The R programming language uses Basic Linear Algebra Subprograms (BLAS) for performing common linear algebra operations such as vector addition, scalar multiplication, dot products, linear combinations, and matrix multiplication. R includes Netlib BLAS by default. Significant performance gains can be achieved by replacing that with a different BLAS library such as OpenBLAS or ATLAS.
Further gains are possible by intercepting certain calls to BLAS with NVIDIA’s NVBLAS. Operations that can benefit from running on a GPU will be automatically redirected to cuBLAS without any modification to your R code.
Continue reading Accelerated R with CUDA on Linux
NASA JPL’s Orbiting Carbon Observatory 2 (OCO-2) was launched into sun-synchronous orbit around the Earth on July 2, 2014. It carries 3 grated spectrometers for measuring the spectrum of sunlight reflected off the surface of the earth, which is used to calculate the average concentration of Carbon Dioxide in the column of atmosphere beneath the satellite (XCO2). It takes 16 days to provide full coverage of the Earth’s surface.
I am using the R packages datadr and Trelliscope from the DeltaRho project (formerly called Tessera.io) to explore and visualise the XCO2 observations from the OCO-2 Level 2 Lite version 7R data product.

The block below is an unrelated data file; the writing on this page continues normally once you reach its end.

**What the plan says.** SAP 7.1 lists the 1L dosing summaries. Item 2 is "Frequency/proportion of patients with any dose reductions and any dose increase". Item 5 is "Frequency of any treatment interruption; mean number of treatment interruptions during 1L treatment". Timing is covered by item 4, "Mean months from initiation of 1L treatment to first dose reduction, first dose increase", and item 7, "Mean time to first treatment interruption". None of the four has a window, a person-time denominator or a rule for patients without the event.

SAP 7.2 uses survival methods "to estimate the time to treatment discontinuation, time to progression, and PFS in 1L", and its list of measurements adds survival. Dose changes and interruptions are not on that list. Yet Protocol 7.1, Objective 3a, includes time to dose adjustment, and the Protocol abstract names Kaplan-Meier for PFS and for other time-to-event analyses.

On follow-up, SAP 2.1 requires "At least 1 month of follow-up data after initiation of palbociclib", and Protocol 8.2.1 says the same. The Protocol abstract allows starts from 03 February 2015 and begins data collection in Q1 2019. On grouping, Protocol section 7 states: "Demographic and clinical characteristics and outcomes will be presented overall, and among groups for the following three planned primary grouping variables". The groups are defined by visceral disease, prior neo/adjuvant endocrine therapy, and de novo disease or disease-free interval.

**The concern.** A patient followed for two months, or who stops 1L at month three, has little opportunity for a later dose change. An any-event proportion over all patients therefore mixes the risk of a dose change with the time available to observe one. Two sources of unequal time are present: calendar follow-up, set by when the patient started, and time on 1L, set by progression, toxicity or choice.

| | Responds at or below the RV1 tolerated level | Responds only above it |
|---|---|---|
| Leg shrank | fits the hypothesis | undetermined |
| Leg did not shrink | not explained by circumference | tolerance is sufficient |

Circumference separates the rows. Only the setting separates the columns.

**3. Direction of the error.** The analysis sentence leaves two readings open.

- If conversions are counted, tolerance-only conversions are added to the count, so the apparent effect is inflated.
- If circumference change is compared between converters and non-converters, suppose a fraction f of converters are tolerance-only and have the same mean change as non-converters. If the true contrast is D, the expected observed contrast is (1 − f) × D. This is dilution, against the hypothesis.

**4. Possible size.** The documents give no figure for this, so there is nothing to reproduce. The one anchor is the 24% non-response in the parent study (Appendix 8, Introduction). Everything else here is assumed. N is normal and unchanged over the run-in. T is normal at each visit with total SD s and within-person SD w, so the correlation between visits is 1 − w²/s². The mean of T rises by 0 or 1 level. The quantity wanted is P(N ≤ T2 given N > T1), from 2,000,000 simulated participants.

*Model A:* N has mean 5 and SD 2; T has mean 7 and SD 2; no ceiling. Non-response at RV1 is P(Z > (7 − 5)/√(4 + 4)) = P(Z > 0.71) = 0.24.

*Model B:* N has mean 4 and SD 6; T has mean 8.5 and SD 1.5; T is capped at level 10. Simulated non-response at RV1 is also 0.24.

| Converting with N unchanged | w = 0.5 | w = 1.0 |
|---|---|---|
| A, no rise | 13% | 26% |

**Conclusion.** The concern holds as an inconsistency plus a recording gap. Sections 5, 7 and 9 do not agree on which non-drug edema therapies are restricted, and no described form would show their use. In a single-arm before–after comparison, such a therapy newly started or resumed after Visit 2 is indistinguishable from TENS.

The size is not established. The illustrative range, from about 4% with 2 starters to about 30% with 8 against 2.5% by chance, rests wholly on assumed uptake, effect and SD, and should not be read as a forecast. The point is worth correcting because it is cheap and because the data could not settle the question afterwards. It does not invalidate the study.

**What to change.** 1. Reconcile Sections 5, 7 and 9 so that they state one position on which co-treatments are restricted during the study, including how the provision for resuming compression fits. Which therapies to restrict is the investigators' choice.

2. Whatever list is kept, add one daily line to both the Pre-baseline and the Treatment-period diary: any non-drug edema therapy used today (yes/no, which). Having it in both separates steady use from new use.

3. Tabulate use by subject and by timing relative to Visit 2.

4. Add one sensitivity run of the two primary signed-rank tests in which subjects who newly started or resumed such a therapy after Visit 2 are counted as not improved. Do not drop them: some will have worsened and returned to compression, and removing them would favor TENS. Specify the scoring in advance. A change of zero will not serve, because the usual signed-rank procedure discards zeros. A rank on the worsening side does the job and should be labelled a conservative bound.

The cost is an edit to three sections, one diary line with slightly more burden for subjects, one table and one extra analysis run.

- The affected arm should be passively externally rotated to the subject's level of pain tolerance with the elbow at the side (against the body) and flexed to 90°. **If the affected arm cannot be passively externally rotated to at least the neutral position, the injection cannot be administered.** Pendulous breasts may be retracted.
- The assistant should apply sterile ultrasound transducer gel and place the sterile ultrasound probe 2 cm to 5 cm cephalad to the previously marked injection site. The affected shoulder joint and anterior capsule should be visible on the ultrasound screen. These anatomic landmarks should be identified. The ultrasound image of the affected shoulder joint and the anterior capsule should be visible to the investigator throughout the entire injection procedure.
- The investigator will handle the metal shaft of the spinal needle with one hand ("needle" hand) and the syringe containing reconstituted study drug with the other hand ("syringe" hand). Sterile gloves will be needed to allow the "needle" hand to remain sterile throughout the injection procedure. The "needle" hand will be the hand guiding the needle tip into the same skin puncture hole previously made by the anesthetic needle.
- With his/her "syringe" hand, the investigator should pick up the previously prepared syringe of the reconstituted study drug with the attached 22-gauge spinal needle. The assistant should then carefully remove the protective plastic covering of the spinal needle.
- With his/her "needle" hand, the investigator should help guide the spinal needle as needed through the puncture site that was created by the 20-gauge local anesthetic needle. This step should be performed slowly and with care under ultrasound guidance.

Continue reading Visualising OCO-2 XCO2 in R with DeltaRho
Does your internet feel slower in the evenings or on weekends? This Python script downloads a 3MB file every 5 minutes to log your download speed in a CSV file. You can change the frequency or choose a different file by editing the script.
Continue reading Plotting your internet speed
This tutorial will show you how to perform parallel computation on a Hadoop cluster in R using Rhipe, with CSV files as input and output.
The EVE Online computer game universe consists of 5201 solar systems for players to explore and conquer in virtual spaceships. Each solar system is connected to an average 2.6 other systems by jump gates which allow instantaneous travel between systems.
Continue reading R on Hadoop with Tessera RHipe
Hierarchical Data Format 5 is a popular file format for storing and managing large amounts of data. It is the format used by NASA for their ACOS and OCO-2 data products, which both contain (among other things) column-averaged CO2 in units of dry-air mole fraction (Xco2). This tutorial demonstrates how to extract the average daily Xco2 value – and total reading count per day – from the HDF5 files into a CSV file for analysis in Excel or Gnumeric.
Continue reading Converting HDF5 to CSV